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"brute force a PBKDF2-HMAC-SHA1" is not about collisions (at least, if a single hash is targeted, or if there's salt at the input of the password hash). It's a preimage attack. The hash output by SHA-1 is 160-bit. That's 20 bytes (not characters; these are different notions, and why we have character encodings). It can take $2^{160}$ values. The ...

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Even collision resistance is not sufficient to make HMAC unforgeable, so neither is second-preimage resistance. Let $H : \{0,1\}^* \to \{0,1\}^n$ be a collision resistant hash function. We define the hash function $H' : \{0,1\}^* \to \{0,1\}^{n+1}$ as $$H'(m\Vert b) = H(m)\Vert b,$$ where $|b|=1$. Since for any $m_0\Vert b_0$ and $m_1\Vert b_1$, it holds ...

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(1) Yes, it would be a concern. Once upon a time, Dropbox did this. When synchronizing the files, it checked the hashes before uploading. Thus, if the file was already in their servers, they just linked it and the transfer was instantaneous. Then people started using it for sharing content. By having the hash of e.g. a movie, they could "claim" to ...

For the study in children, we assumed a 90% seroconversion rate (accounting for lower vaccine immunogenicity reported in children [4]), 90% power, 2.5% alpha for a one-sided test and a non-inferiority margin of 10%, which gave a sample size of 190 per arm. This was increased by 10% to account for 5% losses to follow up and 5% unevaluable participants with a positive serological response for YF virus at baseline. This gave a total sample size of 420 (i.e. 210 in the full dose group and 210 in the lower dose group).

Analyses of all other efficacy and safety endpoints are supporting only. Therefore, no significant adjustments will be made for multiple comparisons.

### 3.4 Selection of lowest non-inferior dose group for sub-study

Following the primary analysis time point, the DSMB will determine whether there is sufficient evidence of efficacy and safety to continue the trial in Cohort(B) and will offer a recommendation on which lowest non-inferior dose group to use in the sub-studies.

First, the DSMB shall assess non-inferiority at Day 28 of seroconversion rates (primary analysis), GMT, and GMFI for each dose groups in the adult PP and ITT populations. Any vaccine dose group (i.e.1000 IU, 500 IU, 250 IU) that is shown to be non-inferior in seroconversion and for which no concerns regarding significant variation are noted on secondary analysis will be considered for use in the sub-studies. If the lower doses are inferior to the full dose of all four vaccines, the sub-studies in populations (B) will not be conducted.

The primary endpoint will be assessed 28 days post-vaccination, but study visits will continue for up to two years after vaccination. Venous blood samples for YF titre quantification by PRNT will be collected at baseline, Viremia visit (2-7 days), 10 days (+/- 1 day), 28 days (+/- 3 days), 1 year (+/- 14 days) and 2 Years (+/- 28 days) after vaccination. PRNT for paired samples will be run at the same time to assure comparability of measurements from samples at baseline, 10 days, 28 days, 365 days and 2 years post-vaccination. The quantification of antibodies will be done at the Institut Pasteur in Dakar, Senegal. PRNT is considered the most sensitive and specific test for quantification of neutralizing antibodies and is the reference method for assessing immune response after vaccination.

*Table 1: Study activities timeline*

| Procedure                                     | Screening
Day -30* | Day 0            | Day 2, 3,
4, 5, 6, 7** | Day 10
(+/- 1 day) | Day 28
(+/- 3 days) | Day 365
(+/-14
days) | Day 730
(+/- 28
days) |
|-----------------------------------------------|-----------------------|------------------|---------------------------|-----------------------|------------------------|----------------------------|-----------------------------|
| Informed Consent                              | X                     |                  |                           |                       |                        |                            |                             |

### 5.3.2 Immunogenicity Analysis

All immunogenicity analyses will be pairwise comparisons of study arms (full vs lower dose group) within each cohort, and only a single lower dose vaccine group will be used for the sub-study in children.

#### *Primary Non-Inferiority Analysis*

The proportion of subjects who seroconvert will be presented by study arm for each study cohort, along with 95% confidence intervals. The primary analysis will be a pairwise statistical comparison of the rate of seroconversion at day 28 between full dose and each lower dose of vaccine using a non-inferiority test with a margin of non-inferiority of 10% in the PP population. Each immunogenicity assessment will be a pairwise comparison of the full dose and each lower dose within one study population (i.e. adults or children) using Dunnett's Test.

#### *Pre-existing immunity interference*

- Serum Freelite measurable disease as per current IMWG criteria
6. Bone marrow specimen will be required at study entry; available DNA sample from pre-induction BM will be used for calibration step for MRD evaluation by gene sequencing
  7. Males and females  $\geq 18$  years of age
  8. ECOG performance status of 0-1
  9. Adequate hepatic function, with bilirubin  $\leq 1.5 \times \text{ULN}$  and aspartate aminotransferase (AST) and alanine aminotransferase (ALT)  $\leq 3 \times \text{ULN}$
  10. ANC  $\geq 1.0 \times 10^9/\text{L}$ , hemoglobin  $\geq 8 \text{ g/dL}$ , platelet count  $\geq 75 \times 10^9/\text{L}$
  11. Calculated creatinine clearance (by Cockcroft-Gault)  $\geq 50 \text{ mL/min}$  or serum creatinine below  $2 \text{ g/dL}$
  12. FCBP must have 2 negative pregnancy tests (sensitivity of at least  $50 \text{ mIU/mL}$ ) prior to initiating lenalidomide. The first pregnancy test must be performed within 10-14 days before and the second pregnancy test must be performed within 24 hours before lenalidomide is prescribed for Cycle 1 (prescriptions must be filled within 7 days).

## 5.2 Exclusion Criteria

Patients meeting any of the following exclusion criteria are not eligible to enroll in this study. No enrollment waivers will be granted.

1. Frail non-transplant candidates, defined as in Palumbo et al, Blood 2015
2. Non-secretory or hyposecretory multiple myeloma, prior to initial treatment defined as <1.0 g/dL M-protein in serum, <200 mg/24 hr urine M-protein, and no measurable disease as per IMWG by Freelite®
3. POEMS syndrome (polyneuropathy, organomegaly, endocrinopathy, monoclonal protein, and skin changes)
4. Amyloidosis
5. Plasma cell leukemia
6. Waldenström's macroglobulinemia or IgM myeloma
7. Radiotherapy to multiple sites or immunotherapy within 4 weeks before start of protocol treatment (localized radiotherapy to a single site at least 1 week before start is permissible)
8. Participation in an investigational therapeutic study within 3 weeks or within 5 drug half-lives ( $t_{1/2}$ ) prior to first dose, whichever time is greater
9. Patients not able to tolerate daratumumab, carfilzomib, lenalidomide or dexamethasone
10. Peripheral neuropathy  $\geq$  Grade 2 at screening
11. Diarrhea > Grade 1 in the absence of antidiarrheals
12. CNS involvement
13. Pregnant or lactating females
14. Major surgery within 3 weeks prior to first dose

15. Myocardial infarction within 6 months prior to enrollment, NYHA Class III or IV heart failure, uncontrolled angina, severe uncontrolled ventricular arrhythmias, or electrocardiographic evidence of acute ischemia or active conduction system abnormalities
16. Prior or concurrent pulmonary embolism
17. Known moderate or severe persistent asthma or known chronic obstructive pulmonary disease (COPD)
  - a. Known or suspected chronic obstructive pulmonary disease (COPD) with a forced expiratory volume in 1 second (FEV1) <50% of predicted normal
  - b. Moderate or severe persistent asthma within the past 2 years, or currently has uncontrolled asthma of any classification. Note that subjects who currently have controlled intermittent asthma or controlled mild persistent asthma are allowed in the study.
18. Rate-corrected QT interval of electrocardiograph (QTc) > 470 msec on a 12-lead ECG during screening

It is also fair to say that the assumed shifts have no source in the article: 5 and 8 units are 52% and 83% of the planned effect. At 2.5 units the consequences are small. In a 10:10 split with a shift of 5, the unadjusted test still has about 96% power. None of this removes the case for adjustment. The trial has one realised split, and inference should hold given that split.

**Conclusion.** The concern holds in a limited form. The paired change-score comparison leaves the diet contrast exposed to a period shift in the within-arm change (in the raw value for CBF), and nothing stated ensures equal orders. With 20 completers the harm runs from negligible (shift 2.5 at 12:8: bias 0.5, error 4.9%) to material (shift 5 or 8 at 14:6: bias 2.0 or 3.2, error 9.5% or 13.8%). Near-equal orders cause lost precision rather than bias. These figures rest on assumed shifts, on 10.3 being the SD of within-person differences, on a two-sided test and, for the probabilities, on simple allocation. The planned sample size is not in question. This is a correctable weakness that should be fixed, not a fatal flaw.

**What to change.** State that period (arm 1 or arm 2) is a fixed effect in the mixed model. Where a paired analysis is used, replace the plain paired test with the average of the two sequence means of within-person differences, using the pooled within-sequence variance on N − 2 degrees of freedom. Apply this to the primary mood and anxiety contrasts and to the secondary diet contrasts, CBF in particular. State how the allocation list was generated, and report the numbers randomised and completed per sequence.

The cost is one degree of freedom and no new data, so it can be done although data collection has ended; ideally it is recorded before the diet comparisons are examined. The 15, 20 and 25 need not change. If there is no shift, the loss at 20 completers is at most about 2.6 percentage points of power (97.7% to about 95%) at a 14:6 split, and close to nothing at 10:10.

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It's indeed a genuine concern. How to fight this? Well, once client had provided the SHA256 hash of the file (to quickly index the file on the server), your server then provide a random one-time key and ask the client to hash the file again with HMAC and the key. Since the key is one-time and random, adversaries have little chance at guessing the key and ...

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